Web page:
despot

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despot

1. Politics an absolute or tyrannical ruler; autocrat or tyrant
2. History a title borne by numerous persons of rank in the later Roman, Byzantine, and Ottoman Empires
References in periodicals archive ?
This honor is achieved through governing of the world in compliance with divine wisdom and love, and not despotically.
In another of his tweets, KeneE- underlined that Davutoy-lu is no different from Turkey's rulers of the past who despotically ruled the country, given his discrimination against various segments of the society.
Revolutionary legislators in France legitimized their disapproval of the traditional family structure--inextricably linked to the monarchy they detested--by ensuring that "the contractual association of free individuals was now supposed to replace the patriarchal family despotically controlled by the father as the fundamental unit of the new polity" (Hunt 42).
If a performance or scheme despotically prevails over the option and self-determination of individuals, therefore breaching their capacity to self-govern (as a unified group of citizens), then they are unacceptable.
But if we are to reject slavishness, why should we prefer sharing in rule with others over ruling them despotically? As Garver sees it, Aristotle's answer to this question varies along with the perspective he takes on politics in different modes of inquiry.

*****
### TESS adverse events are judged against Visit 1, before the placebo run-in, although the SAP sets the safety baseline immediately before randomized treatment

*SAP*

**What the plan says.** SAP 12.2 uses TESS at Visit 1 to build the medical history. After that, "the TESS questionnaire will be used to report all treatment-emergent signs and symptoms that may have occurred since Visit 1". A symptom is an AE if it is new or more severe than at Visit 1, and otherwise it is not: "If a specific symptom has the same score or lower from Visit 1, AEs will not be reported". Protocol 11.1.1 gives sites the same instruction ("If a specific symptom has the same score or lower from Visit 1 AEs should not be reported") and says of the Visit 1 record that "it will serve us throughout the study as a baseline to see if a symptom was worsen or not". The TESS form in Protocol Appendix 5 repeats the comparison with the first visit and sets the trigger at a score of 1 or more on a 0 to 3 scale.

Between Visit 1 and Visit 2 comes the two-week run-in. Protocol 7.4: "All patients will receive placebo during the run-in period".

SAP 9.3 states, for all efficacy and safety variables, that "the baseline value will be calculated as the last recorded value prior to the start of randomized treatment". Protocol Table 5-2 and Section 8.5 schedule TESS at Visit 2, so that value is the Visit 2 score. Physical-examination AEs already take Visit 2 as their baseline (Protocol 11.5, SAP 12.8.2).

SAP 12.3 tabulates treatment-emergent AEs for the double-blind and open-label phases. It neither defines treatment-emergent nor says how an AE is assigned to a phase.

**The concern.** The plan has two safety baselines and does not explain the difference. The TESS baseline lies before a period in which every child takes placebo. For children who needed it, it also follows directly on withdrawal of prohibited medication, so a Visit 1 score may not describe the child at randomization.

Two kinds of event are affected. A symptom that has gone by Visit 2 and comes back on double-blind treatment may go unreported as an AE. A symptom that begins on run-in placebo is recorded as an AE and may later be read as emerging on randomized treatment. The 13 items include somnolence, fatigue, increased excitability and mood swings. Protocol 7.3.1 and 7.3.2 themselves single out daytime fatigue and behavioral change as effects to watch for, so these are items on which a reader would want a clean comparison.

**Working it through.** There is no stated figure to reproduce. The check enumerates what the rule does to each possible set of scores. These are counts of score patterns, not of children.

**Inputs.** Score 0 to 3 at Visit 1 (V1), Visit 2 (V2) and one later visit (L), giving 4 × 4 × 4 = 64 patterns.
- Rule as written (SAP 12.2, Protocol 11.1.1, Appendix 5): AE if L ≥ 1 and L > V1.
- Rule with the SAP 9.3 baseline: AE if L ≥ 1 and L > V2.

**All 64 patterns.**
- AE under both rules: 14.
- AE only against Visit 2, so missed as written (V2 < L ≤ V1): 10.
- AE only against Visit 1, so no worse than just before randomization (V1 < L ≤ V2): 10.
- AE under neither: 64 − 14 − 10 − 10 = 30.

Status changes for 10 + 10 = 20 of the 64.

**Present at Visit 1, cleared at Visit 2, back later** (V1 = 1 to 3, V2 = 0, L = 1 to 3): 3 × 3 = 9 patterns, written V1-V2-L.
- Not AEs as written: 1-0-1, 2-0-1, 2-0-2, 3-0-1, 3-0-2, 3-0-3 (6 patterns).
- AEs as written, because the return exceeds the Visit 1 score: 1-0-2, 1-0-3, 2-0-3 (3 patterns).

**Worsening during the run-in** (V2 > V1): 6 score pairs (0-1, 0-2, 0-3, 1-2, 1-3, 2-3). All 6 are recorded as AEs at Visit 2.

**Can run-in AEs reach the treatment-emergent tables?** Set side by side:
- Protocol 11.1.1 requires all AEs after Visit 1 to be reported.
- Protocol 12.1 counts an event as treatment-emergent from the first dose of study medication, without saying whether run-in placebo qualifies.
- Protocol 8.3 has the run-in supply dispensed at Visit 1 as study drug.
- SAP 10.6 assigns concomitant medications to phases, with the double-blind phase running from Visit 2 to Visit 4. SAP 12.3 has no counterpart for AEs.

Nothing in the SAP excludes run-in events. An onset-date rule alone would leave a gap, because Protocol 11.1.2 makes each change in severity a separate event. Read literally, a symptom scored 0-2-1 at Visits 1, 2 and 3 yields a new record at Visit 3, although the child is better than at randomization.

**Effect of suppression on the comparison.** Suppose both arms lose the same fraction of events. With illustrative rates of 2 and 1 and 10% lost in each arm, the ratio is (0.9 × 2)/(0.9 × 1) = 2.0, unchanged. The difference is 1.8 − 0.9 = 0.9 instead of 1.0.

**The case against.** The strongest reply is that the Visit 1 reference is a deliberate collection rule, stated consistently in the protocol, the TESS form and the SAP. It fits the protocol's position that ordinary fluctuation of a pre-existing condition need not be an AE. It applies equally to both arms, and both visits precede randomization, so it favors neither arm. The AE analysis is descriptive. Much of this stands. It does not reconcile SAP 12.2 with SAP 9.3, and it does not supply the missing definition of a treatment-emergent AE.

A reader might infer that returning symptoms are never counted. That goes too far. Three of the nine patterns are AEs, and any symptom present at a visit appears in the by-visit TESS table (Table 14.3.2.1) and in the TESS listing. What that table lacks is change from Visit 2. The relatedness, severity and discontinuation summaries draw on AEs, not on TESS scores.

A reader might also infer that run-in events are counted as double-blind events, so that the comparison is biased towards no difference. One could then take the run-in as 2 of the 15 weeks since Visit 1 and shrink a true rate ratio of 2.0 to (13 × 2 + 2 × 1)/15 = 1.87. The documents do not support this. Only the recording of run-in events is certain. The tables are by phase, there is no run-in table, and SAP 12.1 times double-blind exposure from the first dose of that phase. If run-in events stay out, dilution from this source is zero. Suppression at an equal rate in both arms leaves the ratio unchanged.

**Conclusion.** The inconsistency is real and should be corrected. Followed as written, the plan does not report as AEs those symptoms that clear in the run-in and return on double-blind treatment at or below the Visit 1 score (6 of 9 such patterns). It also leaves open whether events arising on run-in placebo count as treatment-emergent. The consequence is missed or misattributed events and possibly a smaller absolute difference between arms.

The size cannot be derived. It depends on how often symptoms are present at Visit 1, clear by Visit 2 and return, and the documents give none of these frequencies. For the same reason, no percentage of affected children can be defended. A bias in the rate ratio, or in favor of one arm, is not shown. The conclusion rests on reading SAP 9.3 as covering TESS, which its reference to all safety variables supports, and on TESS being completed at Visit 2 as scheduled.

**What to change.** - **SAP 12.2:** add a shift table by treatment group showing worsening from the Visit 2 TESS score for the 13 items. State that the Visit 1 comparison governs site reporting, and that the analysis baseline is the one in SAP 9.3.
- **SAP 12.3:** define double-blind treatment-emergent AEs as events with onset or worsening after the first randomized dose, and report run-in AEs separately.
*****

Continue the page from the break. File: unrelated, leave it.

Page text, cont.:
The province in the region was despotically ruled by the Sikhs followers of an Indian founded religion under the reign of Maharaja Ranjeet Singh who ruled for fifty years.2 It was during his time that the region sought influence of Zamidars and Jageerdars for the support of the ruling power.3
Certainly, we cannot believe, with the Chorus, that Dalila is merely a manifest serpent and that if men would only rule their wives more despotically nothing would go amiss in the world.
Centeno found that South American states might have acted despotically towards their citizens, but have greatly lagged behind in their capacity to coordinate their societies.
Popes and kings alike ruled arbitrarily and despotically in the name of religion.
Today, democracy is so entrenched that there is no chance the government would act despotically in these ways.
Murray and Dollery (2006) comment that administrators sometimes acted despotically, without regard to logic and fairness, and the cost incurred of organisational restructures were often far in excess of any derived benefit.